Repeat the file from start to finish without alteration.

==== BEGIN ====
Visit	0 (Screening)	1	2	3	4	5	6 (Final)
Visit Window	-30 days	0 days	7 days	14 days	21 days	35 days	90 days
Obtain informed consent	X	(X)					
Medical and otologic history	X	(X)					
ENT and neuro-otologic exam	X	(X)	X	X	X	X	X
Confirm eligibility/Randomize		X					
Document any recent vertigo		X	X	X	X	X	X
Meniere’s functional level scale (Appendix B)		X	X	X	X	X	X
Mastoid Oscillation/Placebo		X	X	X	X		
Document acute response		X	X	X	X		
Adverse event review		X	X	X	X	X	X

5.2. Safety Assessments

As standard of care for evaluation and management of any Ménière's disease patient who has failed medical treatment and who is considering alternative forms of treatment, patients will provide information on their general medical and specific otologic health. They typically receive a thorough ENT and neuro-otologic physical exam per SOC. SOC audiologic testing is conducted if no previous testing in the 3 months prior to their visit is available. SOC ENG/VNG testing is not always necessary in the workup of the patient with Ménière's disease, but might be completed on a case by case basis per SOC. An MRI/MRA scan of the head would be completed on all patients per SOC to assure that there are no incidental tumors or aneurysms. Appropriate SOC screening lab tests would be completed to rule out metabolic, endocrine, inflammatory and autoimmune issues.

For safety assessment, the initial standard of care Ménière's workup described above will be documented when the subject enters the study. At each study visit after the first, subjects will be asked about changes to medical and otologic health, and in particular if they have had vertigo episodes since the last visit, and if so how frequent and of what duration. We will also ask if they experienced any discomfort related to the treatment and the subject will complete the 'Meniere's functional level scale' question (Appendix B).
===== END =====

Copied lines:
Visit	0 (Screening)	1	2	3	4	5	6 (Final)
Visit Window	-30 days	0 days	7 days	14 days	21 days	35 days	90 days
Obtain informed consent	X	(X)					
Medical and otologic history	X	(X)					
ENT and neuro-otologic exam	X	(X)	X	X	X	X	X
Confirm eligibility/Randomize		X					
Document any recent vertigo		X	X	X	X	X	X
Meniere’s functional level scale (Appendix B)		X	X	X	X	X	X
Mastoid Oscillation/Placebo		X	X	X	X		
Document acute response		X	X	X	X		
Adverse event review		X	X	X	X	X	X

5.2. Safety Assessments

As standard of care for evaluation and management of any Ménière's disease patient who has failed medical treatment and who is considering alternative forms of treatment, patients will provide information on their general medical and specific otologic health. They typically receive a thorough ENT and neuro-otologic physical exam per SOC. SOC audiologic testing is conducted if no previous testing in the 3 months prior to their visit is available. SOC ENG/VNG testing is not always necessary in the workup of the patient with Ménière's disease, but might be completed on a case by case basis per SOC. An MRI/MRA scan of the head would be completed on all patients per SOC to assure that there are no incidental tumors or aneurysms. Appropriate SOC screening lab tests would be completed to rule out metabolic, endocrine, inflammatory and autoimmune issues.

For safety assessment, the initial standard of care Ménière's workup described above will be documented when the subject enters the study. At each study visit after the first, subjects will be asked about changes to medical and otologic health, and in particular if they have had vertigo episodes since the last visit, and if so how frequent and of what duration. We will also ask if they experienced any discomfort related to the treatment and the subject will complete the 'Meniere's functional level scale' question (Appendix B).